The Department of Justice is backing the Centers for Disease Control and Prevention (CDC), alleging the health agency’s new eviction moratorium is lawful.
“The department has vigorously defended the statutory authority of the CDC to issue [an] eviction moratorium and we will continue to do so,” Attorney General Merrick Garland told reporters in Washington during an unrelated press conference on Thursday.
The CDC on Tuesday announced a fresh eviction pause for most of the United States, despite top Biden administration officials—including President Joe Biden—saying the agency could not legally do so because of recent court rulings.
For instance, the White House said on July 29 that the CDC would not extend an eviction ban that was about to expire because “the Supreme Court has made clear that this option is no longer available.”
Gene Sparling, a senior adviser to Biden, told reporters on Aug. 2 that the CDC had tried but failed to “find the legal authority for even new, targeted eviction moratoriums.”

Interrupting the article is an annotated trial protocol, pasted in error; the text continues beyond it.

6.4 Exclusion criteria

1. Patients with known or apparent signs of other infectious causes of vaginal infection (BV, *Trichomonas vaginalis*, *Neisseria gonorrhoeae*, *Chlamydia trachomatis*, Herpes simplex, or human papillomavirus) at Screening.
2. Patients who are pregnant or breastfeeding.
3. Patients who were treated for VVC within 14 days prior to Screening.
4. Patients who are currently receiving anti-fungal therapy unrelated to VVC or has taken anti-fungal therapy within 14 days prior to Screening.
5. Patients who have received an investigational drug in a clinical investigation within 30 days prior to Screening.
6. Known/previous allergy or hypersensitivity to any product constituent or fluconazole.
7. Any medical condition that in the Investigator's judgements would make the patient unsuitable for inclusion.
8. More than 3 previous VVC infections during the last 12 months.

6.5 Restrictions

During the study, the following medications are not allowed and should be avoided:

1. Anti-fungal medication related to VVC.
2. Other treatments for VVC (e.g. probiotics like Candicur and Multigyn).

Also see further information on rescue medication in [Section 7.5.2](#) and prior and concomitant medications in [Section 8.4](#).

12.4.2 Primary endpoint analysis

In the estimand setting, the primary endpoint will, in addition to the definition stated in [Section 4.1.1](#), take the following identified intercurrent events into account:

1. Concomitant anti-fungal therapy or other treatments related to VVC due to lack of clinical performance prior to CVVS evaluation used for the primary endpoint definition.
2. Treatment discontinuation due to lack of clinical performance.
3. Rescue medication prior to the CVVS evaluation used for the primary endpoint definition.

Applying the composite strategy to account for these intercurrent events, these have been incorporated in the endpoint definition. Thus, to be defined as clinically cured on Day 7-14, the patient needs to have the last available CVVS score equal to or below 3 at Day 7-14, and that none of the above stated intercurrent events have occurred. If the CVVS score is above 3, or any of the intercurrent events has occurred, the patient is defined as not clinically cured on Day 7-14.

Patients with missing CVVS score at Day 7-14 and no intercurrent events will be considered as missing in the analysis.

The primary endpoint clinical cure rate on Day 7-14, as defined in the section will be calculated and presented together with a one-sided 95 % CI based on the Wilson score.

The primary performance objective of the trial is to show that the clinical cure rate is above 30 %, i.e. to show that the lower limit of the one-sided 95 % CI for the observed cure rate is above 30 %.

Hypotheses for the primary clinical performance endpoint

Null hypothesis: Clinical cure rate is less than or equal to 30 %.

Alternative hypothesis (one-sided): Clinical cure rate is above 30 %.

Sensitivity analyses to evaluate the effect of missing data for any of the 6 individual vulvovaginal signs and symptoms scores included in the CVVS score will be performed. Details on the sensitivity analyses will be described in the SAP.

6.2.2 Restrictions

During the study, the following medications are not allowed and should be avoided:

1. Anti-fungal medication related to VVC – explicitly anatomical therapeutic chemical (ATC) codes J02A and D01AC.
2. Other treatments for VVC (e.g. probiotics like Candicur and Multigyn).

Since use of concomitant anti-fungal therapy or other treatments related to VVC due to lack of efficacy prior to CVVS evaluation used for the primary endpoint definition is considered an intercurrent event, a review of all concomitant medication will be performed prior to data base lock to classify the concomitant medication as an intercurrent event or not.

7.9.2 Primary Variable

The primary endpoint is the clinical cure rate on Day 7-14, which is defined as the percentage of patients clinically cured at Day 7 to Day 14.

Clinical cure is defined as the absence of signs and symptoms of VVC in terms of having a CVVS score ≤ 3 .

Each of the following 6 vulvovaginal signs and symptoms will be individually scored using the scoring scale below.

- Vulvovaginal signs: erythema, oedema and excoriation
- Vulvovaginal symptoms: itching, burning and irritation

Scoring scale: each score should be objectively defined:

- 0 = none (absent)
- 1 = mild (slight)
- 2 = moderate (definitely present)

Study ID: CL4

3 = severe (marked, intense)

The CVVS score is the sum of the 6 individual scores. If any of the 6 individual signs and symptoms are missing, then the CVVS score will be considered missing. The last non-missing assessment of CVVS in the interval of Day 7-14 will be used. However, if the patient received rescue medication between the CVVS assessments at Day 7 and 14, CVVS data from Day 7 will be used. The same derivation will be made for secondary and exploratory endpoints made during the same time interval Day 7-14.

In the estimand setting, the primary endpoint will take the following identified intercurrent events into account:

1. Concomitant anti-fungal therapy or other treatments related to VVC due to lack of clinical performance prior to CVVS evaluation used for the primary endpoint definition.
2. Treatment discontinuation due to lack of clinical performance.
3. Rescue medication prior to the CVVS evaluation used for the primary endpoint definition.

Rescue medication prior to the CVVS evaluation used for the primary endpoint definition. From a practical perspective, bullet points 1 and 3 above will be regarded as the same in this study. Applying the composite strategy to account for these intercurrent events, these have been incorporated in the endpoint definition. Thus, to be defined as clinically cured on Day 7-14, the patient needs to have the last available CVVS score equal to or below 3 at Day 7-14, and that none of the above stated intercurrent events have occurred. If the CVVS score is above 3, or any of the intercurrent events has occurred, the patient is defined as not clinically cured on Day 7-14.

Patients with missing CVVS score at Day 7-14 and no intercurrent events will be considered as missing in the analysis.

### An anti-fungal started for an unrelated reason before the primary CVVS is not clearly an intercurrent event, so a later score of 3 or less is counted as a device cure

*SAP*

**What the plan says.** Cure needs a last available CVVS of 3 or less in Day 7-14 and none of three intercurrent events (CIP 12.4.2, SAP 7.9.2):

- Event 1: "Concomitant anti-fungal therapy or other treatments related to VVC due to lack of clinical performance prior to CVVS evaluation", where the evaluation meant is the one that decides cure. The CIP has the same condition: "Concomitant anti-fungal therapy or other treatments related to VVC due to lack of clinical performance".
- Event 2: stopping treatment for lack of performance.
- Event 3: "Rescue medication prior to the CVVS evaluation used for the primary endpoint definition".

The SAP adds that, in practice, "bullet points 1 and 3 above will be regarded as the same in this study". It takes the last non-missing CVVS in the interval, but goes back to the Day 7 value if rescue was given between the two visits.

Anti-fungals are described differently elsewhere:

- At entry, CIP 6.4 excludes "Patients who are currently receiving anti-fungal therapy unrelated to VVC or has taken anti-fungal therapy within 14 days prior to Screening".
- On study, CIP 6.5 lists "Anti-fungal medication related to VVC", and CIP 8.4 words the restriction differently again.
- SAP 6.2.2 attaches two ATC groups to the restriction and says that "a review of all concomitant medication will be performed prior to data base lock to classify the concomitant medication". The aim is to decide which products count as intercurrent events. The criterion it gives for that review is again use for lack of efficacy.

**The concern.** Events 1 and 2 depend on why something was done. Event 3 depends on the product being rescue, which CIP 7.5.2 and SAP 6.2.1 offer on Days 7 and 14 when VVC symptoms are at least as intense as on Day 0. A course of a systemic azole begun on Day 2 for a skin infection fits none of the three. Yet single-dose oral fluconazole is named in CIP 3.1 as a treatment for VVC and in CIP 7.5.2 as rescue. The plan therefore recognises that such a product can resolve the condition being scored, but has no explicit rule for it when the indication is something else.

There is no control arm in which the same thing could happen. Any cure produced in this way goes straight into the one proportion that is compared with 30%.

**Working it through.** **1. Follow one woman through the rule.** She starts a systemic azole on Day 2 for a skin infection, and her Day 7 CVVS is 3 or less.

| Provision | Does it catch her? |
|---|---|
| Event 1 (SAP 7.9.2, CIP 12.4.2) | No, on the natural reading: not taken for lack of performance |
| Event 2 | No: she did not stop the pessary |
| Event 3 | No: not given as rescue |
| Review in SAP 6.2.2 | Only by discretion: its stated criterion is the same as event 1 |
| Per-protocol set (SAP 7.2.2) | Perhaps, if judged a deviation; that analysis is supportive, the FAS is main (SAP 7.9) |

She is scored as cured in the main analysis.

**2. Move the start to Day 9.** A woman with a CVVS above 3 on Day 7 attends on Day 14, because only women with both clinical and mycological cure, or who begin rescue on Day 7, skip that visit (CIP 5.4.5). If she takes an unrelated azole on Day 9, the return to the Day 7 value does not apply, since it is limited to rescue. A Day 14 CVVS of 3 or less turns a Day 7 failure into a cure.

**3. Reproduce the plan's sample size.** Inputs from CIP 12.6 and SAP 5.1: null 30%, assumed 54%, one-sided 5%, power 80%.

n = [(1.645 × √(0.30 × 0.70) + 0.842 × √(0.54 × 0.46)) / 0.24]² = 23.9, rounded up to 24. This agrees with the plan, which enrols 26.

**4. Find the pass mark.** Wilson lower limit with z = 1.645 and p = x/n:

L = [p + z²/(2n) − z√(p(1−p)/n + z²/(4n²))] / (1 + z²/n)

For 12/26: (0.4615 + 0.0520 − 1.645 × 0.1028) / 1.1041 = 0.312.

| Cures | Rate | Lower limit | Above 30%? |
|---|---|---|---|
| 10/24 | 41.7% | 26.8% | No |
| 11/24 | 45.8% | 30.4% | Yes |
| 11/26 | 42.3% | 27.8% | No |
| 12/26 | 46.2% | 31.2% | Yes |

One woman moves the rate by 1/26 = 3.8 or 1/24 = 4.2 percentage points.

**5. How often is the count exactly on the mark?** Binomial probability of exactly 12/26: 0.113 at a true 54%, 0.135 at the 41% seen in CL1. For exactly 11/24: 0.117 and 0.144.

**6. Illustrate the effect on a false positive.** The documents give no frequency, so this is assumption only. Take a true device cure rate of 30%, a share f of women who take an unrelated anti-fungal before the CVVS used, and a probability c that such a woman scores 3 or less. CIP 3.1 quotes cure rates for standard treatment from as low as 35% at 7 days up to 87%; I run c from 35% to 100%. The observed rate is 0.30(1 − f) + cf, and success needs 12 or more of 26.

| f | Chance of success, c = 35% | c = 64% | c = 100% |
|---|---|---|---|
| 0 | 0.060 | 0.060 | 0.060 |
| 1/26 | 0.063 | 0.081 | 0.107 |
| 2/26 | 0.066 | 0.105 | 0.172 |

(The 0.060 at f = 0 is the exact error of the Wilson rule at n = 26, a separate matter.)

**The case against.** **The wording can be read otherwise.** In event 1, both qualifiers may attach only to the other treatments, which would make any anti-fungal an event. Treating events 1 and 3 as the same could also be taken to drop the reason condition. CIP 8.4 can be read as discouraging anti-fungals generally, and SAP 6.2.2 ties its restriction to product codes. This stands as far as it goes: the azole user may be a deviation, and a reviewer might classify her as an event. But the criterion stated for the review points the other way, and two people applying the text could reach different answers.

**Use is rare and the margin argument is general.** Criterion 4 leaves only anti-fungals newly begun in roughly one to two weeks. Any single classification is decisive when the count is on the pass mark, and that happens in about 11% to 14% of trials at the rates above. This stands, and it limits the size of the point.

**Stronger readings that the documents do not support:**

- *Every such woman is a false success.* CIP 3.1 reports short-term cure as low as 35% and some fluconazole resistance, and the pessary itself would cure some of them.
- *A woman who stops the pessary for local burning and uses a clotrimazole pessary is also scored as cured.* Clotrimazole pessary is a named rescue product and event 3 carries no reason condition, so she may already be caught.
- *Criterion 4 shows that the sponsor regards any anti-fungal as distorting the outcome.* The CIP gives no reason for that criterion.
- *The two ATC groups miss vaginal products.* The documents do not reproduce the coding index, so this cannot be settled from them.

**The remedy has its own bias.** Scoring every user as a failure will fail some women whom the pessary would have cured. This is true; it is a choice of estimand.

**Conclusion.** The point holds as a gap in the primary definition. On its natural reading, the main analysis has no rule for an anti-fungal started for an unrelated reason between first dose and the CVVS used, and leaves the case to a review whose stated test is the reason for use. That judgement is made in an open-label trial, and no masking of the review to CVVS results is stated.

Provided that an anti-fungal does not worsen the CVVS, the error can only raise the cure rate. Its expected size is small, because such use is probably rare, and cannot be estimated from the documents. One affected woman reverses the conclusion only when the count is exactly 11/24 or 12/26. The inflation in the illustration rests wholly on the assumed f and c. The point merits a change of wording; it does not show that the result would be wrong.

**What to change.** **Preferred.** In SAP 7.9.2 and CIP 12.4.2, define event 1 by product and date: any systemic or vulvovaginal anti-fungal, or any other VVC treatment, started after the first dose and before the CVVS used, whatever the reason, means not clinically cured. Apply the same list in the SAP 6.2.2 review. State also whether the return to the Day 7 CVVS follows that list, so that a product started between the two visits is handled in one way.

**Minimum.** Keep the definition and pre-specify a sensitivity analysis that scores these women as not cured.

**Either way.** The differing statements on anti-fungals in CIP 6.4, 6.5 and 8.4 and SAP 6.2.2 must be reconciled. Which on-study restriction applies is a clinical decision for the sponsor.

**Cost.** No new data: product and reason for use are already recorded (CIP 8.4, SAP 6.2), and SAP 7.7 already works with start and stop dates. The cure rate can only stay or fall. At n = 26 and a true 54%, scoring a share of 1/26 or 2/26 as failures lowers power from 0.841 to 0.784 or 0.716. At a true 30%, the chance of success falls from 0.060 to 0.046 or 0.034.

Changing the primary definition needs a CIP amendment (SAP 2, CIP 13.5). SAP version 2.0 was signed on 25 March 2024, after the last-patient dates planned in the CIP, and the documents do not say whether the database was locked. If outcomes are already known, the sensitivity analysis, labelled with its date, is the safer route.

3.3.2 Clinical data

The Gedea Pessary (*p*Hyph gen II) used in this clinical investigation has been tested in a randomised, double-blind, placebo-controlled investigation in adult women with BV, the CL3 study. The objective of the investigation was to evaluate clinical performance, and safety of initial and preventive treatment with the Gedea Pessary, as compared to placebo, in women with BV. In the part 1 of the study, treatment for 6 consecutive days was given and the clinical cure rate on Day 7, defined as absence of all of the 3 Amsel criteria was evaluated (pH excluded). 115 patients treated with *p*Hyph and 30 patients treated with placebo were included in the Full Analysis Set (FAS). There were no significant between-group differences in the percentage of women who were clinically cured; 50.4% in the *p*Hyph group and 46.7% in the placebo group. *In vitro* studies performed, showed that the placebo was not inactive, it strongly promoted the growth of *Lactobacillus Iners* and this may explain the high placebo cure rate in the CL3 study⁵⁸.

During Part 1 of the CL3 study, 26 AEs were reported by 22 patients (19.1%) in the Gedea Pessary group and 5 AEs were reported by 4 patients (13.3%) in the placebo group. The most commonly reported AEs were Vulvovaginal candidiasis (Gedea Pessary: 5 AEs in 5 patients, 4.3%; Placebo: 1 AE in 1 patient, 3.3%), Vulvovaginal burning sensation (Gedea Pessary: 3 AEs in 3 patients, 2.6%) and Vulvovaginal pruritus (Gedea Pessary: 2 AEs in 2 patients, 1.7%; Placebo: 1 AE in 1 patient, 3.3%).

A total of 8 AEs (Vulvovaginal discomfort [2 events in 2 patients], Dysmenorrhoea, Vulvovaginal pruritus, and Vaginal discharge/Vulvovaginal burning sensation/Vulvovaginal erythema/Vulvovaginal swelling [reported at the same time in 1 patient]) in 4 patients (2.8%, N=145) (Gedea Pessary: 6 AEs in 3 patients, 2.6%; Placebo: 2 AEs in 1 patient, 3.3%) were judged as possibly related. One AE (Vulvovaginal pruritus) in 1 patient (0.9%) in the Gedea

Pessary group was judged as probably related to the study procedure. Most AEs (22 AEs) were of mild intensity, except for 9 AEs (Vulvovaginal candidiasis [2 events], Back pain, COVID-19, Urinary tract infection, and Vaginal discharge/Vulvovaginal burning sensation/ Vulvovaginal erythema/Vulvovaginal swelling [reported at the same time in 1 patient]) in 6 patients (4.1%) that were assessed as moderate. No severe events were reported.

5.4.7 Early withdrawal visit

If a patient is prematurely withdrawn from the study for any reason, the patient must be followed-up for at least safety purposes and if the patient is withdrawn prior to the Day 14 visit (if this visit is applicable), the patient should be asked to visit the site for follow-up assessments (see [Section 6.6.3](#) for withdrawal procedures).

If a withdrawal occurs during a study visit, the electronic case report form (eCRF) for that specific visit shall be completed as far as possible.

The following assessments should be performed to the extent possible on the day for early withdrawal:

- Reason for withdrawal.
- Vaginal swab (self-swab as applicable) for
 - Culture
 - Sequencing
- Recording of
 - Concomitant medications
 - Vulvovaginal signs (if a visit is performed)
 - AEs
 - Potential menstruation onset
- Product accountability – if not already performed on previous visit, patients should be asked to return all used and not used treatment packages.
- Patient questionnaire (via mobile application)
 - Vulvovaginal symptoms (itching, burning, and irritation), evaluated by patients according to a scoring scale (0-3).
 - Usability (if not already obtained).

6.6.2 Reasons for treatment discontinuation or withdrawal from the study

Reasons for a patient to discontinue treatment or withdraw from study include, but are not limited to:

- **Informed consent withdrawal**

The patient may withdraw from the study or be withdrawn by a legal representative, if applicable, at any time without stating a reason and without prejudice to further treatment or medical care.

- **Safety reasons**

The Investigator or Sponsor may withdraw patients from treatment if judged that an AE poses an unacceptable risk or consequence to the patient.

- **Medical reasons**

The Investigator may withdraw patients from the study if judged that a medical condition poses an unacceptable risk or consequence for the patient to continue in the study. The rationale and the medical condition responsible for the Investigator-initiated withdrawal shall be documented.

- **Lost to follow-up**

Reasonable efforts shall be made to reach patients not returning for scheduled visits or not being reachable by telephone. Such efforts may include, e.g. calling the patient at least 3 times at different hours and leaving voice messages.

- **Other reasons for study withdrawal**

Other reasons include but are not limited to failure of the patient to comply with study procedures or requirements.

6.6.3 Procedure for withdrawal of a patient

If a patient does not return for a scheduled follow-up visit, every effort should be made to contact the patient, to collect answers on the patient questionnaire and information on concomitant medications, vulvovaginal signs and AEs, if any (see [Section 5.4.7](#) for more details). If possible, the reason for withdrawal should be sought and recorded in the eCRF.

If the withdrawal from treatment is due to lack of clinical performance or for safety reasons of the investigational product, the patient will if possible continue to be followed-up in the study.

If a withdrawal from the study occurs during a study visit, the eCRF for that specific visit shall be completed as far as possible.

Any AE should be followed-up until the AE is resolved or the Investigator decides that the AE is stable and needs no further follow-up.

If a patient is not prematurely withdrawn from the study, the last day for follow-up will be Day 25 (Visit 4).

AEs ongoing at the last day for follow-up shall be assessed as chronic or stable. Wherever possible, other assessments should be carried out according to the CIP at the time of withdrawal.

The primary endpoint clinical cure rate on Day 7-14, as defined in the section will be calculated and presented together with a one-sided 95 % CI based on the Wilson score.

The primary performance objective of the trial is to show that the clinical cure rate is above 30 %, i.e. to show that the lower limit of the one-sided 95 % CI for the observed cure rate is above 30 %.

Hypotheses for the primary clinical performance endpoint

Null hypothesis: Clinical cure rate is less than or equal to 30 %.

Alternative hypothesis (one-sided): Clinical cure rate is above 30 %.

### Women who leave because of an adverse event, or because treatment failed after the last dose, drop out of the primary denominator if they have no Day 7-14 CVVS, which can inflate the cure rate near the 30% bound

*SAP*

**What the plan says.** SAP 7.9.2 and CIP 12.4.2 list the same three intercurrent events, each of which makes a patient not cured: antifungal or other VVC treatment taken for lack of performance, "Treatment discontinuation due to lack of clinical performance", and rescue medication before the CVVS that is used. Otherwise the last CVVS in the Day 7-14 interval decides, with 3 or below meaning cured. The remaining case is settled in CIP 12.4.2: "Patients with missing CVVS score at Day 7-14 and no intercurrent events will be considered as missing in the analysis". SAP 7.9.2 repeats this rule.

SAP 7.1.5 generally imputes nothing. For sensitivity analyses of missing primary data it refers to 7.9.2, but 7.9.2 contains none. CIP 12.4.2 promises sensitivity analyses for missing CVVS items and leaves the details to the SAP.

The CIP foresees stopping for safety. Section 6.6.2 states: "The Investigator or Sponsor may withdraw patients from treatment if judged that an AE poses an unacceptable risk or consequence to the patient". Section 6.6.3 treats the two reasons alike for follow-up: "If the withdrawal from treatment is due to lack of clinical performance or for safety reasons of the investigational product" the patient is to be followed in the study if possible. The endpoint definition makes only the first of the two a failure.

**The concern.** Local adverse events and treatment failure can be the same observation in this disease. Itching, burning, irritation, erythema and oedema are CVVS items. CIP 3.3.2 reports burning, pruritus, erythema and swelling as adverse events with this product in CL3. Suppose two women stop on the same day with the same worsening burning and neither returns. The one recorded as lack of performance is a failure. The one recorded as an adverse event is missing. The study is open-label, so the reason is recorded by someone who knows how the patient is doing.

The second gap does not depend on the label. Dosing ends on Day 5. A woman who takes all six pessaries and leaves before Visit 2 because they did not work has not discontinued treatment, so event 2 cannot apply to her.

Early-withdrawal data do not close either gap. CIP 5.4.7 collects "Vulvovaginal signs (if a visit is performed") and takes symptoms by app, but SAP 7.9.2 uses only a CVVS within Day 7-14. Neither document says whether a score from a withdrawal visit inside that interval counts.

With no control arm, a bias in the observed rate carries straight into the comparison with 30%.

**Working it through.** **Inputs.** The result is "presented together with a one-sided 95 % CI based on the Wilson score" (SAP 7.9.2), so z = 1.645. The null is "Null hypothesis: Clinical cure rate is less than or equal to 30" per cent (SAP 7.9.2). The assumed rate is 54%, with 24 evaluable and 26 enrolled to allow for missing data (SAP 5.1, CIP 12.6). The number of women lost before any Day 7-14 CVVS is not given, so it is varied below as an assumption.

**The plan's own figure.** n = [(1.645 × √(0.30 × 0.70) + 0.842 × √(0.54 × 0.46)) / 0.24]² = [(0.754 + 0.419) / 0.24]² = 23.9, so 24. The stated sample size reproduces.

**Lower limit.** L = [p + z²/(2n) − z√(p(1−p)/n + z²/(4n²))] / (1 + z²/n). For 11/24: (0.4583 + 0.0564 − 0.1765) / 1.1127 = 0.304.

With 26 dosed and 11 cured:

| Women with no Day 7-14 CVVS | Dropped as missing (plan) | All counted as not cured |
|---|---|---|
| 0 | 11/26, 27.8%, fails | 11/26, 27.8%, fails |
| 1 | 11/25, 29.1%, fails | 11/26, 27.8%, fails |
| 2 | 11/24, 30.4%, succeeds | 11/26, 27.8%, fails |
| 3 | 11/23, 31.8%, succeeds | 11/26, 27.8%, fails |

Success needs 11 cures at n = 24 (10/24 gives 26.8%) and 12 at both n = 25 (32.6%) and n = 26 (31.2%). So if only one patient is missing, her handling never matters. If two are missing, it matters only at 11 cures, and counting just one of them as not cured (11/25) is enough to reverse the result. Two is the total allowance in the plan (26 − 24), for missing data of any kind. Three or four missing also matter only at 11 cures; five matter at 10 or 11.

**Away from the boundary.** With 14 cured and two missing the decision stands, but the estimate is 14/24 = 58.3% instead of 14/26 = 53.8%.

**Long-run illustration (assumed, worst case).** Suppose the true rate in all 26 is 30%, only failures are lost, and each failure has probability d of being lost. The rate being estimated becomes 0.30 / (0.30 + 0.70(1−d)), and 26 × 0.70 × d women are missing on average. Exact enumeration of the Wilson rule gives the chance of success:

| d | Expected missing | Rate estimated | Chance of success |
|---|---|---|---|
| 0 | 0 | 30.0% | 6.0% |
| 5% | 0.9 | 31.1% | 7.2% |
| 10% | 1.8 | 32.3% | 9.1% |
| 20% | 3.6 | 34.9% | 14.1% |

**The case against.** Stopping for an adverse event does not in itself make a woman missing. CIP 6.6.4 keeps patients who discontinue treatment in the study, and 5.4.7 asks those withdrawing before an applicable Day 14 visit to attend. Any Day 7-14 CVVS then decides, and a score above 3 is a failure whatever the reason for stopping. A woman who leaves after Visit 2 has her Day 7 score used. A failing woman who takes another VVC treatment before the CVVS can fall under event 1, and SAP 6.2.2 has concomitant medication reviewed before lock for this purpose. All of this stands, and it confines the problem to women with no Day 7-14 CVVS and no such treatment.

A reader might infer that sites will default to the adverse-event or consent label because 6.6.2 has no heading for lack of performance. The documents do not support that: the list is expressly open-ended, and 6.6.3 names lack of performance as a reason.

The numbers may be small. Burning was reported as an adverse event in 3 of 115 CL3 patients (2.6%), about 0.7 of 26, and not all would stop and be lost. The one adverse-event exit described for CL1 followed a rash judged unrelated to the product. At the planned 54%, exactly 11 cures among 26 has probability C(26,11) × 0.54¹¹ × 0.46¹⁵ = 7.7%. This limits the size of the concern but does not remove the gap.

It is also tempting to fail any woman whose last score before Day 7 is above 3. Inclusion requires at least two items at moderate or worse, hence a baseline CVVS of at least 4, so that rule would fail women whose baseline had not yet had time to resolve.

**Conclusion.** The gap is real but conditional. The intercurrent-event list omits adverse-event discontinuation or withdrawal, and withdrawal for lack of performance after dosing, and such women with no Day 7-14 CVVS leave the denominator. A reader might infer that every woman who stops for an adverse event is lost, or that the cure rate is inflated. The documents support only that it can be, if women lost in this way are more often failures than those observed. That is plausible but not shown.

But Garland, a former federal judge, said his agency backs the CDC.
“This past week, there has been much attention to the impending risk of mass evictions, which would put millions of tenants at risk of losing shelter,” he said. “Needless to say the impact on individuals and families would be devastating. And as the CDC has made clear, the impact on public health would likewise be devastating, fueling the spread of COVID-19 infections in the affected communities.”
The Department of Justice will respond in the court case to the group of landlords, he added.
The court hearing the case on Thursday ordered the government to file a response by Aug. 6 at 9 a.m.
The Supreme Court indicated in a recent ruling that it was up to Congress whether to enact a new eviction ban, or continue the one that was in place.
The House of Representatives failed to pass a measure that would have extended the moratorium, prompting Democrats to pressure Biden to take executive action.
That led to the sudden new pause, which even Biden acknowledged was legally dubious.
“The bulk of the constitutional scholarship says that it’s not likely to pass constitutional muster. Number one. But there are several key scholars who think that it may and it’s worth the effort,” he told reporters on the same day the CDC made its announcement.
“I have been informed they’re about to make a judgment as to potential other options. Whether that option will pass constitutional measure with this administration, I can’t tell you. I don’t know. There are a few scholars who say it will and others who say it’s not likely to. But, at a minimum, by the time it gets litigated, it will probably give some additional time while we’re getting that $45 billion out to people who are, in fact, behind in the rent and don’t have the money,” he added.